To skip ahead to the end (which I’m sure we’re all eager to do by this point): Heathcliff dies and the implication seems to be that he and Cathy Senior go on to have a rollicking good time in the afterlife, haunting the moors and so forth. Cathy Junior outlives her cousin-husband, and eventually falls in love with her other cousin (even though he’s really stupid). They… live happily ever after? I guess?


The thing is, while I was reading Wuthering Heights, I was having a pretty tough time personally – putting on pants in the morning was about all I could manage, let alone immersing myself in Brontë’s madness. I’ll definitely read this book again, not because the first time was so good, but because I could not possibly have got everything out of Wuthering Heights that it has to offer, when so much of my brain space was occupied with other things. Ergo, at this point, I can really only recommend it to someone who’s got the emotional and mental stability to enjoy it properly.

Tl;dr? Wuthering Heights is a bad boy’s decade-long butthurt over getting friendzoned. If that appeals to you, and you don’t have any emotional turmoil of your own going on, go for it.

My favourite Amazon reviews of Wuthering Heights:

  • “This book wasn’t particularly good and it wasn’t particularly bad. I don’t really like this style but I’m reading the classics so that I can say that I did.” – the1cuttiepoo
  • “Classic Victorian plot of everyone being too proud to be happy.” – Jamie K Devine
  • “A serious and depressing masterpiece where Heathcliff is an evil jerk and everyone dies….” – David Allen Patterson

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Lady Chatterley’s Lover – D. H. Lawrence

With six books done in the Keeping Up With The Penguins project, I tell you what: I was ready to read some proper smut. I was fed up with Victorian censorship, and grisly murders, and age-appropriate young adult writing. Hell with it all, I wanted some dirty bits! So when I passed by the bargain bin of my favourite second-hand book store and saw a copy of Lady Chatterley’s Lover, the prototype of the explicit novel, marked down to just $5… well, that’s just fate, isn’t it?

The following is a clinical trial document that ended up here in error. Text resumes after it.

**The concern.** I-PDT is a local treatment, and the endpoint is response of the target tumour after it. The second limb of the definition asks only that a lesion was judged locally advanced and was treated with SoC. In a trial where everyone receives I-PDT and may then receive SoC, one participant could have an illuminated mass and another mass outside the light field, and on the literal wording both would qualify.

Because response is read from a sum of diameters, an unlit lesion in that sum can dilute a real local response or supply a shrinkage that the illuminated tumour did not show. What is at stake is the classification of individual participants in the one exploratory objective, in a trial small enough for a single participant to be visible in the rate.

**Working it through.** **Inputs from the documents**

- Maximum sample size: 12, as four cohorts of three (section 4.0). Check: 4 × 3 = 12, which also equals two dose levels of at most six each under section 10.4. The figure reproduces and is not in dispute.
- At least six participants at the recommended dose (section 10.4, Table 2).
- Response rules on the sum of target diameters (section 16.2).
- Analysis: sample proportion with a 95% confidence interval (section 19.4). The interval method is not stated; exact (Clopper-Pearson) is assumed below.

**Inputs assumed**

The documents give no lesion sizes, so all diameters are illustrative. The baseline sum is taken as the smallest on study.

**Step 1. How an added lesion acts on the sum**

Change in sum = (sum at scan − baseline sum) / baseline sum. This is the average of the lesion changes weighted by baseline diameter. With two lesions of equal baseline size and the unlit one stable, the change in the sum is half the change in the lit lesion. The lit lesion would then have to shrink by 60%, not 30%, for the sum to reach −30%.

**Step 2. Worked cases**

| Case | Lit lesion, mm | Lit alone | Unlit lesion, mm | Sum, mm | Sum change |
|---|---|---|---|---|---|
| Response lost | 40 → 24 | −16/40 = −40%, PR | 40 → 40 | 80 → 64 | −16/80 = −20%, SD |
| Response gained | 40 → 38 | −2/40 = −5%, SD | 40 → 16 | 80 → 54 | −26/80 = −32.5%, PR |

Lady Chatterley’s Lover was originally published in Italy in 1928, but the full text wasn’t available in other parts of the world until much later. In 1960, Penguin was actually prosecuted under the Obscene Publications Act for trying to publish the unexpurgated version… to no avail. A publisher’s note dedicates the book to the jurors that declared them not guilty. In fact, their victory in that case established a precedent that allowed for a far greater degree of freedom in publishing explicit content. So, three cheers for Penguin! Without them, we might have no smut to read at all… 😉

“Well,” I thought to myself, “if it caused that much of a stir, it must be good! Right?”.

Wrong.

Richard Hoggart gets it right in the first sentence of his introduction to this edition: “Lady Chatterley’s Lover is not a dirty book.” I didn’t lose all hope straight away, because he insisted that “dirty minds look for dirt”, so I was sure I’d be able to find some somewhere. After all, the premise is so promising: Lady C is trapped in a sexless marriage (Sir Hubby was been paralysed by a war wound, and we’re all just meant to accept that there’s no way a person with a disability could have sex, okay?), so she goes about finding other ways to keep herself entertained. Lawrence does his part to set the stage, skipping over all of their early lives together so the reader comes straight into (what you would assume is going to be) the action.




In fact, it’s Sir Hubby – fancying himself quite the progressive intellectual – that suggests Lady C find herself a shag or two on the side, and get herself knocked up. He wants a kid around to take care of all the trees he’s planted once he’s dead, which is as good a reason to procreate as any, I suppose? Lady C is keen on the idea, because this marriage is the worst: they’re both dead inside and basically indifferent to one another. Off she trots, and I rub my hands together in glee: bring on the smut!

Only I get to about a third of the way through, and it’s all still really hum-drum. Lady C’s life sucks. She mopes a lot about how much her life sucks. She finds a lover and fucks him, twice, but he turns out to be a bit of a dickhead (he has a cry about having to wait around and stay erect while she finishes – damn, masculinity is fragile). So, that doesn’t work out, and then Lady C’s life sucks so much that she basically wants to die. Sir Hubby throws a little bitch fit of his own, because Lady C wants to get a servant. There’s a lot of arguments about capitalism. Where. Is. The. Filth?